This is a guest post by Richard Benedetto.
Virginia’s 2011 state legislative election results Tuesday signify one thing: Virginia will continue to be a battleground state in the 2012 presidential race, but with the Republicans having a slight edge.
Republicans apparently succeeded, pending a recount, in winning control of the state Senate from the Democrats, but not by as big a margin as some expected. Stronger-than-predicted showings by incumbent Democrats in Northern Virginia’s Washington suburbs, fueled by aggressive negative campaigns against their Republican opponents, helped stave off a narrative that would have said President Obama should write off Virginia and its 13 electoral votes next year.
Instead, a Washington Post headline on Wednesday more charitably said, “Virginia Races Show a Tougher Landscape for Obama in 2012.”
How tough a landscape? Let’s take a closer look. In 2008, Obama won Virginia over Republican Sen. John McCain by a 53-46 percent margin. It marked the first time a Democratic presidential candidate carried Virginia since 1964 when Lyndon Johnson swamped Barry Goldwater. And it was no fluke. Republican strongholds such as North Carolina and Indiana also slid into the Obama column.
However, that was three years ago when Obama voters, tired of eight years of George W. Bush, were starry-eyed with the belief in Obama’s well-articulated message of hope and change. Those stars have all but disappeared, clouded over by a stagnant economy and a Washington culture that apparently continues to operate no different than it did under the previous administration. Obama can no longer campaign on the promise of a brighter future. He is stuck defending his stewardship, blaming Republicans for his problems and pleading for patience until things get better
The puzzle of politically figuring out Virginia and the way it voted this year is a tale of two states:
Northern Virginia, largely the Washington suburbs, has become increasingly Democratic in recent years as younger voters, and many former District of Columbia singles now raising families have moved in. Moreover, the economy there is much better than most of the nation. Couple that with the fact that many Northern Virginia residents work for the federal government, or have jobs that largely depend on federal government contracts, and it’s easier to understand why the Democratic vote Tuesday was better than expected.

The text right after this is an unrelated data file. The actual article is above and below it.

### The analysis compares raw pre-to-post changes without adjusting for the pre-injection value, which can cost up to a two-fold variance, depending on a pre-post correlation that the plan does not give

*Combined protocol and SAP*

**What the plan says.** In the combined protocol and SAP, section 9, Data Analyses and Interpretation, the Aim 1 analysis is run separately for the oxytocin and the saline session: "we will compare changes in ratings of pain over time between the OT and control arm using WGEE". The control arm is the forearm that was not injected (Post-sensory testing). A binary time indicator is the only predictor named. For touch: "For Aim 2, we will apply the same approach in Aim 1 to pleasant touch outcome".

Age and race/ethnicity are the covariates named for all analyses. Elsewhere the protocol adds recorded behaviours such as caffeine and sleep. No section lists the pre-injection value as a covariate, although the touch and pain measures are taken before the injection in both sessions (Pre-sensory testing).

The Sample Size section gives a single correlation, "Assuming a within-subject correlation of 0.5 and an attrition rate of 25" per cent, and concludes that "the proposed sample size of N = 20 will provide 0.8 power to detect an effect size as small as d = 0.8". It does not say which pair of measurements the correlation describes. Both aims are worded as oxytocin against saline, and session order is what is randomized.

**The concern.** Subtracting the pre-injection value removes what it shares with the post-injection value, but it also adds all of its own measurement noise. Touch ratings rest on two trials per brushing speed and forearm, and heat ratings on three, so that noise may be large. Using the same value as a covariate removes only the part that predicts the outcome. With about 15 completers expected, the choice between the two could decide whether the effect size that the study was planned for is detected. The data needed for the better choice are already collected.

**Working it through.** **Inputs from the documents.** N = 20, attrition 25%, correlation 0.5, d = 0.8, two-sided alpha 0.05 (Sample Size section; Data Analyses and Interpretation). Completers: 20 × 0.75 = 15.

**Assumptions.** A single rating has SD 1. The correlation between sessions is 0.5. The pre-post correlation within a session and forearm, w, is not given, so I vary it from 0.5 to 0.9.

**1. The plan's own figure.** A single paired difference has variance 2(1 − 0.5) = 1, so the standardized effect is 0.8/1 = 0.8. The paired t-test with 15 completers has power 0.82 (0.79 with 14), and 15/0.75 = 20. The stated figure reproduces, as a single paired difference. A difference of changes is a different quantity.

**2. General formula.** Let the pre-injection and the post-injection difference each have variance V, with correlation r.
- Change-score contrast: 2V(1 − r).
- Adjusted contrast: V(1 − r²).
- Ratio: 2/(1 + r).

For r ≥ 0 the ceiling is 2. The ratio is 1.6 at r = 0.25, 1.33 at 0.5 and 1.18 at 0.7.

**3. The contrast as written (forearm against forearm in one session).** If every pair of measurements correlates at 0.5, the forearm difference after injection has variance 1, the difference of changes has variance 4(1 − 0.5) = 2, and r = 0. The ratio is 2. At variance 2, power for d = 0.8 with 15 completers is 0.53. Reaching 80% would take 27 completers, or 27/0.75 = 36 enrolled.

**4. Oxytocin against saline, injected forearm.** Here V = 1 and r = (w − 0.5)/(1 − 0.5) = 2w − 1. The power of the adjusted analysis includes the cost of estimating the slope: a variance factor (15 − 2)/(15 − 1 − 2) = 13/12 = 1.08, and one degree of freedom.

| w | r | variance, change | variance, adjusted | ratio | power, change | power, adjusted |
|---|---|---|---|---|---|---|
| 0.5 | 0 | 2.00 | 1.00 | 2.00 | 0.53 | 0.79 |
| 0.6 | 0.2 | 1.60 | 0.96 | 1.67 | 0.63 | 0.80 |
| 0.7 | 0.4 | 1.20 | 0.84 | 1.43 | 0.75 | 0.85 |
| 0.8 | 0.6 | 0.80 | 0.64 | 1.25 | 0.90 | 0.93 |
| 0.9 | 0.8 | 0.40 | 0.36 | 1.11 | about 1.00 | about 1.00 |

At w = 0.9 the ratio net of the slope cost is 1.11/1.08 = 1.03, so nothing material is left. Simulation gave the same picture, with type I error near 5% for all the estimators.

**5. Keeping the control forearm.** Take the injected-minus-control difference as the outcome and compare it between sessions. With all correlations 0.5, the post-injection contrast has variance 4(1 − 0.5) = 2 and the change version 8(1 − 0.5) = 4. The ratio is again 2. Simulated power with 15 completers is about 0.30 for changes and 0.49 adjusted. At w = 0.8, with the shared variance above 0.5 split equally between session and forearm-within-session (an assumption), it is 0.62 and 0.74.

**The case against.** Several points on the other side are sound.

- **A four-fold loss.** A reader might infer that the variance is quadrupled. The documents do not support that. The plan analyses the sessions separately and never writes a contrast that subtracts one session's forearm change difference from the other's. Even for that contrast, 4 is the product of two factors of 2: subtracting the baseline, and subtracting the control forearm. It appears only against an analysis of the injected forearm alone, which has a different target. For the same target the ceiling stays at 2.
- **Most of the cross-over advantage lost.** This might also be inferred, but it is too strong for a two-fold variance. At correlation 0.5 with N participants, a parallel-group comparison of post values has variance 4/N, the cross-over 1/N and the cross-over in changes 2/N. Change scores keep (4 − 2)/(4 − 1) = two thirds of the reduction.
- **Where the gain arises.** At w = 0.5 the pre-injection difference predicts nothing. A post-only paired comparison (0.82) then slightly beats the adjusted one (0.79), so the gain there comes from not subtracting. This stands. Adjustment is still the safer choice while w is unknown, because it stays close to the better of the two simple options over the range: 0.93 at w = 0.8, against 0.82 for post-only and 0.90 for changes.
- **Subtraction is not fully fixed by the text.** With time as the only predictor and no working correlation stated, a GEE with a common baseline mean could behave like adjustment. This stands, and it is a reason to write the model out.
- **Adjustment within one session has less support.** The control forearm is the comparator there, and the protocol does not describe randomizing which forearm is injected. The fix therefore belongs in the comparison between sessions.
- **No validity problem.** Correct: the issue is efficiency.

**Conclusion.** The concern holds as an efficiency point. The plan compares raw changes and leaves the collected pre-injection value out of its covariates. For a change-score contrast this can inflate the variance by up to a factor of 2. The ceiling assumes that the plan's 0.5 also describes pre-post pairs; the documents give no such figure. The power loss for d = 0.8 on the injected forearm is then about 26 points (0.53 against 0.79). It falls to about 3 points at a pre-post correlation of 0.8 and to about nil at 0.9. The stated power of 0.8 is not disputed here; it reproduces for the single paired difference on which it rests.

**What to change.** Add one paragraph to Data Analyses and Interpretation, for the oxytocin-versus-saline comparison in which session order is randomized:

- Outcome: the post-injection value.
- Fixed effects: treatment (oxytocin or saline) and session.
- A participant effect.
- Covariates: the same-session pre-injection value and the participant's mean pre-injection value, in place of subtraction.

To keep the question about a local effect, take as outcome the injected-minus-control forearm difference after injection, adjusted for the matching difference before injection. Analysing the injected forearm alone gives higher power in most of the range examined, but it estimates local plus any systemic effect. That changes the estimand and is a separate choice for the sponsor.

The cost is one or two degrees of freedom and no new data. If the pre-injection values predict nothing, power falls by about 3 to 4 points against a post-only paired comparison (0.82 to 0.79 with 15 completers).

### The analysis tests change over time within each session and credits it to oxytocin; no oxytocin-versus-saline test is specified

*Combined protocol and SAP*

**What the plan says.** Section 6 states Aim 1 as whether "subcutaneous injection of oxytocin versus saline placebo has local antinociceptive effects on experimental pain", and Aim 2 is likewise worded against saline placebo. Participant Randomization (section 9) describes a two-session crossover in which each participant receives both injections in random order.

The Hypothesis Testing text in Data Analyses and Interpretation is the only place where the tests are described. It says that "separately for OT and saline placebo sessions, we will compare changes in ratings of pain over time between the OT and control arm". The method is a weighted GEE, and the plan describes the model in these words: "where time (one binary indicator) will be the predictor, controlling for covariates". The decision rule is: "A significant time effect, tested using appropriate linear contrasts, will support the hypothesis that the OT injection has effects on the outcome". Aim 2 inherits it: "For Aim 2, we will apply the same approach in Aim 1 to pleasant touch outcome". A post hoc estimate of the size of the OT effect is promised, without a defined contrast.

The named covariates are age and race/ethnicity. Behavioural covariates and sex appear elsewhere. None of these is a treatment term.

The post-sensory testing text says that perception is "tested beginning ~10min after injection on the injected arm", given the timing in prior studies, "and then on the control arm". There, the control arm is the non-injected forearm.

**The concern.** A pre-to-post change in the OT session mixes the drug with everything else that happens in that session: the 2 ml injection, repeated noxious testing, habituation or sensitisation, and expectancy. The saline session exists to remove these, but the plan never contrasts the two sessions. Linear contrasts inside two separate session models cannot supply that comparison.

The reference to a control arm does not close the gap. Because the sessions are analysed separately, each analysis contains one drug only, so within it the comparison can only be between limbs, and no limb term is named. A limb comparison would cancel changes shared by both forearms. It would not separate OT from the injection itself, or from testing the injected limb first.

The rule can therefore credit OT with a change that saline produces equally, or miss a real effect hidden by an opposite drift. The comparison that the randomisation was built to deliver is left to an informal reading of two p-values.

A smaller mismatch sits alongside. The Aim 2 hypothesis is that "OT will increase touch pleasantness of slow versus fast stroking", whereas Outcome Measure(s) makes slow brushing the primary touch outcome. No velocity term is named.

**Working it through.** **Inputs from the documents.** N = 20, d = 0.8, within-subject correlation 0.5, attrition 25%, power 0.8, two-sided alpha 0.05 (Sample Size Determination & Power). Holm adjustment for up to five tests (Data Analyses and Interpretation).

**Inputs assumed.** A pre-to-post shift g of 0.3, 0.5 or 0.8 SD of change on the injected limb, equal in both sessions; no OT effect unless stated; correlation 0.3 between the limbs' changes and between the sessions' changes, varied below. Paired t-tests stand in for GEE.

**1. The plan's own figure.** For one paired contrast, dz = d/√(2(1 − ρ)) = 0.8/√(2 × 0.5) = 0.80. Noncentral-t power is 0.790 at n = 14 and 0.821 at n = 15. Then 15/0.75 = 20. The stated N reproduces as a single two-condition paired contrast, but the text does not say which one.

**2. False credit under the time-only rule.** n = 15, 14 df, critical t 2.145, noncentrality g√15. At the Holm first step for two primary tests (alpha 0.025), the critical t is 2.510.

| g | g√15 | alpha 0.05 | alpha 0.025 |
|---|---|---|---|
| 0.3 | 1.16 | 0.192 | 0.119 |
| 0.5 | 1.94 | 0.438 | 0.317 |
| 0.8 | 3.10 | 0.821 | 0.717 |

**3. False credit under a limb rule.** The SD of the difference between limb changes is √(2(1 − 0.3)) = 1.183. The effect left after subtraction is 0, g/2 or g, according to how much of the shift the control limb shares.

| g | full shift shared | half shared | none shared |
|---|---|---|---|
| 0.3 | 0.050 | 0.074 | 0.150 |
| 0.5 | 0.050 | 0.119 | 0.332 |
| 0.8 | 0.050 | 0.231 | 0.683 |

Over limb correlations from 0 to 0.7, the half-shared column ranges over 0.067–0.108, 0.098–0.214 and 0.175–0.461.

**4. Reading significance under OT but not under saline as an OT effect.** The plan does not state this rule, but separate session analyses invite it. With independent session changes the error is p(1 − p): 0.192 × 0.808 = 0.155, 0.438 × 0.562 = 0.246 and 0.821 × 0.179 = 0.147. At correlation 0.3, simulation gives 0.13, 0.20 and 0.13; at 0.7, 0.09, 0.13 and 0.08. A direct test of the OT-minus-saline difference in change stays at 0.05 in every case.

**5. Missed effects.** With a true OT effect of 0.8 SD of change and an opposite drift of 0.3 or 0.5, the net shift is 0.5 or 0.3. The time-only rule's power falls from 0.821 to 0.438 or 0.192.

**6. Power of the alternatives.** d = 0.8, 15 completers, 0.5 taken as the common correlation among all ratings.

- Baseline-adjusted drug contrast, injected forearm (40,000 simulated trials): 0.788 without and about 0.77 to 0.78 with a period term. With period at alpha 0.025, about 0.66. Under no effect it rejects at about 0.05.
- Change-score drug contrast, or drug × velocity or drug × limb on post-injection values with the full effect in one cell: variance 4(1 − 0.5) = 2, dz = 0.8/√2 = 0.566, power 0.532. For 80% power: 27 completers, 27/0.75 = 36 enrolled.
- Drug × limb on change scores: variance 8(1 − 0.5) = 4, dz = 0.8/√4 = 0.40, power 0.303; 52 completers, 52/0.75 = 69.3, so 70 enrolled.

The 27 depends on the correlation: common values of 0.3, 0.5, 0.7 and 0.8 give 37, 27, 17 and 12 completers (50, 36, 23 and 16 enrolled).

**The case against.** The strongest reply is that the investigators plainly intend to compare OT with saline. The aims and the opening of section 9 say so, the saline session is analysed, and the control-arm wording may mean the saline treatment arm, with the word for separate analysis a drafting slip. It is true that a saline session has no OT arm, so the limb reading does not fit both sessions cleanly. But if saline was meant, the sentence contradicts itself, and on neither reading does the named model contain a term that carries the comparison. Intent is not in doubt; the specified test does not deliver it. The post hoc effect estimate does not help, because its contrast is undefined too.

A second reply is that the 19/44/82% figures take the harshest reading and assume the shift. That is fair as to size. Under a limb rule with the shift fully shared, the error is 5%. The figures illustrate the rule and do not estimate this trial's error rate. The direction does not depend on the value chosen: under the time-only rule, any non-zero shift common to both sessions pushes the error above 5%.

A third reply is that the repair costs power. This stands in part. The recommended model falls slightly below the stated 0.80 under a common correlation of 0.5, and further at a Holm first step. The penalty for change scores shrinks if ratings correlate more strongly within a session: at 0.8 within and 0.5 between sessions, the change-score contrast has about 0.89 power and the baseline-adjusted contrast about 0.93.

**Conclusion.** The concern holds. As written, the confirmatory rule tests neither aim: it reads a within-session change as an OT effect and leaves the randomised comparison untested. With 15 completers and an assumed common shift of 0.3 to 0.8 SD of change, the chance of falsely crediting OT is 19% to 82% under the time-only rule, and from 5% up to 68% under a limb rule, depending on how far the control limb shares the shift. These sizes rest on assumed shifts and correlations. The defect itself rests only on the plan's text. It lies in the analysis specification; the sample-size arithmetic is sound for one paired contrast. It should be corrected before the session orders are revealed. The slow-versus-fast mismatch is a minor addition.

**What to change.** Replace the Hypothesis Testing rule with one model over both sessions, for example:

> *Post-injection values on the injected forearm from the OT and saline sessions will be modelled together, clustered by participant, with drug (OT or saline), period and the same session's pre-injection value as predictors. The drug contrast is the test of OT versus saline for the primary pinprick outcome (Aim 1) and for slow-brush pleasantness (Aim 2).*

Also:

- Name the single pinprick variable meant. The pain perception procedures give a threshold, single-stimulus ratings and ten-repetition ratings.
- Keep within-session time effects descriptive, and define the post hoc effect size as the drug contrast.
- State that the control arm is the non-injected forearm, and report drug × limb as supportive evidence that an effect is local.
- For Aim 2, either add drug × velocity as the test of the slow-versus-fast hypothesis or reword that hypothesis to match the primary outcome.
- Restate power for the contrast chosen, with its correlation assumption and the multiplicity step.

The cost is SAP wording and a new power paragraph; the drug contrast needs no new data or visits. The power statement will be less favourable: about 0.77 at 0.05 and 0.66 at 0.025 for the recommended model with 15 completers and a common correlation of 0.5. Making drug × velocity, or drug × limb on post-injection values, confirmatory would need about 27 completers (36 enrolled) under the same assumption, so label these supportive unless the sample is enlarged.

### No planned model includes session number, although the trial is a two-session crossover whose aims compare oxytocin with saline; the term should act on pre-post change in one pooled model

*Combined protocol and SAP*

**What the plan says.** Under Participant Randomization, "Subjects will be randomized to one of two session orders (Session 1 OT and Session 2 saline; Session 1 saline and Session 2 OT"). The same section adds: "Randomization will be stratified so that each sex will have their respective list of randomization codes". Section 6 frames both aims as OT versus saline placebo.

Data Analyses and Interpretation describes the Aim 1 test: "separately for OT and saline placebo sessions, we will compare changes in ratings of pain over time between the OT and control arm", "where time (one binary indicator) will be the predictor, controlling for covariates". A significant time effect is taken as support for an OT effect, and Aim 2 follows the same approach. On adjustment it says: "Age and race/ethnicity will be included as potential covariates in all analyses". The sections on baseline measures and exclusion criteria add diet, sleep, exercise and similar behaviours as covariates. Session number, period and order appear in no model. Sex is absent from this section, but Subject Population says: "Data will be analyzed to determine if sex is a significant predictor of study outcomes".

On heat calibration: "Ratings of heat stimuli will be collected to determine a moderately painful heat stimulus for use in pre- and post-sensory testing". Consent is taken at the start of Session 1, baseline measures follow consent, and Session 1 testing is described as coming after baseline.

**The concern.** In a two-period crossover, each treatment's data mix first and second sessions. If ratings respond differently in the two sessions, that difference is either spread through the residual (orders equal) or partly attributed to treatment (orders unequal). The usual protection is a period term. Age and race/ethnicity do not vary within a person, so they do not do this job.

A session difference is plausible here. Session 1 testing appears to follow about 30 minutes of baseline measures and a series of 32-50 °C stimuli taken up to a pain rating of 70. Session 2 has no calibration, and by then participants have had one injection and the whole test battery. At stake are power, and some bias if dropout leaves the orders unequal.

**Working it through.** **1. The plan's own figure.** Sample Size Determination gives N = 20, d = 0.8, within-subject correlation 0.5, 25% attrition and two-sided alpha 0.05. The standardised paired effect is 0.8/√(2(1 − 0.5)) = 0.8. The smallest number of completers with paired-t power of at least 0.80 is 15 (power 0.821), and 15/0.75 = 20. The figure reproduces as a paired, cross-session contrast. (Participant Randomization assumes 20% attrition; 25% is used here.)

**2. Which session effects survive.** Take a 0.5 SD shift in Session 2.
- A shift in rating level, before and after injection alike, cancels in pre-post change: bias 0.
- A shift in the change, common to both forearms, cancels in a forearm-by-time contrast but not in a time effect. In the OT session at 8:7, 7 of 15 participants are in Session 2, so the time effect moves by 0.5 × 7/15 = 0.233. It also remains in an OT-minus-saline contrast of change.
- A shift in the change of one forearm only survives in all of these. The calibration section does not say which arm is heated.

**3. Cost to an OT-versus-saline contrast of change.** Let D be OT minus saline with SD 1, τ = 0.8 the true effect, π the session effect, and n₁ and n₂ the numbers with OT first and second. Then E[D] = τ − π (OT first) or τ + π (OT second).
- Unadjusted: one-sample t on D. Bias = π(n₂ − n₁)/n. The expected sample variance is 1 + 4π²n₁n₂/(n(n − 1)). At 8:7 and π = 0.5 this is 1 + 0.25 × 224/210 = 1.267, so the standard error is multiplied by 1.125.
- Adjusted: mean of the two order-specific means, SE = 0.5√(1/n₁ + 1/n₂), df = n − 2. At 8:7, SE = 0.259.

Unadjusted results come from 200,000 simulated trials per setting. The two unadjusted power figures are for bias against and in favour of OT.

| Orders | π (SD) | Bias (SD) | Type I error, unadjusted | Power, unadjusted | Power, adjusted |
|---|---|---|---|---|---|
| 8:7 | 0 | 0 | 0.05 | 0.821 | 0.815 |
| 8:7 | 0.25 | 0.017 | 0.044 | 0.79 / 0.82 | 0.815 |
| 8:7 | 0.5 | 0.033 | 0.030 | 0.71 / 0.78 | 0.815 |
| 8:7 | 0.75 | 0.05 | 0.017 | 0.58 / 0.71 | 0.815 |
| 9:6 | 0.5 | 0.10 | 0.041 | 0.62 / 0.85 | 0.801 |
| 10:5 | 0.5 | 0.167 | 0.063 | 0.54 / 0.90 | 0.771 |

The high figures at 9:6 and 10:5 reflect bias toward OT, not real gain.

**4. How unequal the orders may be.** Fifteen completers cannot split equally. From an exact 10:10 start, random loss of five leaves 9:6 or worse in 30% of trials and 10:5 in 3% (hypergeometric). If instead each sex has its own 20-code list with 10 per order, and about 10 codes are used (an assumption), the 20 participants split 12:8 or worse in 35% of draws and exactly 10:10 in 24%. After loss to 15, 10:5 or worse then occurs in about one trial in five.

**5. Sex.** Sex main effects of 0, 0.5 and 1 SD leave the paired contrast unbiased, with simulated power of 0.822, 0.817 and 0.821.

Add to that the fact that Democrats redrew the Senate district lines this year to give them a favorable edge, and you have a second factor in the better Democratic showing in the Senate races.
But when you look to the southern and more-rural parts of the state where the slumping economy is a lot like other parts of the country, the Republican vote was much stronger. Although much of the political discussion in the aftermath of Tuesday’s vote has focused on the Senate, the GOP won 66 Virginia House of Delegates seats. Many of those wins came in the southwestern and southern parts of the state, giving Republicans a two-thirds House majority, their largest ever.
In sum, with a Republican governor in Bob McDonnell, the GOP is poised to have total control of Virginia’s state government as Obama prepares to campaign there. That’s hardly friendly territory.
There is one more Virginia wrinkle that could prove a problem for the president as he seeks to retake Richmond: O’Donnell, a popular governor with a 62 percent job-approval rating, is being mentioned as a possible Republican vice-presidential candidate. If he is on the ticket, Obama’s “tougher landscape” could become an Everest climb. If not, the president is still going to have to fight for Virginia with money, time and manpower.
Richard Benedetto is an adjunct professor in the School of Communication. He is a retired White House correspondent and columnist for USA TODAY and political columnist for Gannett News Service. He has been reporting on local, state and national government and politics for nearly 40 years and continues to write political commentary for publications such as Politico.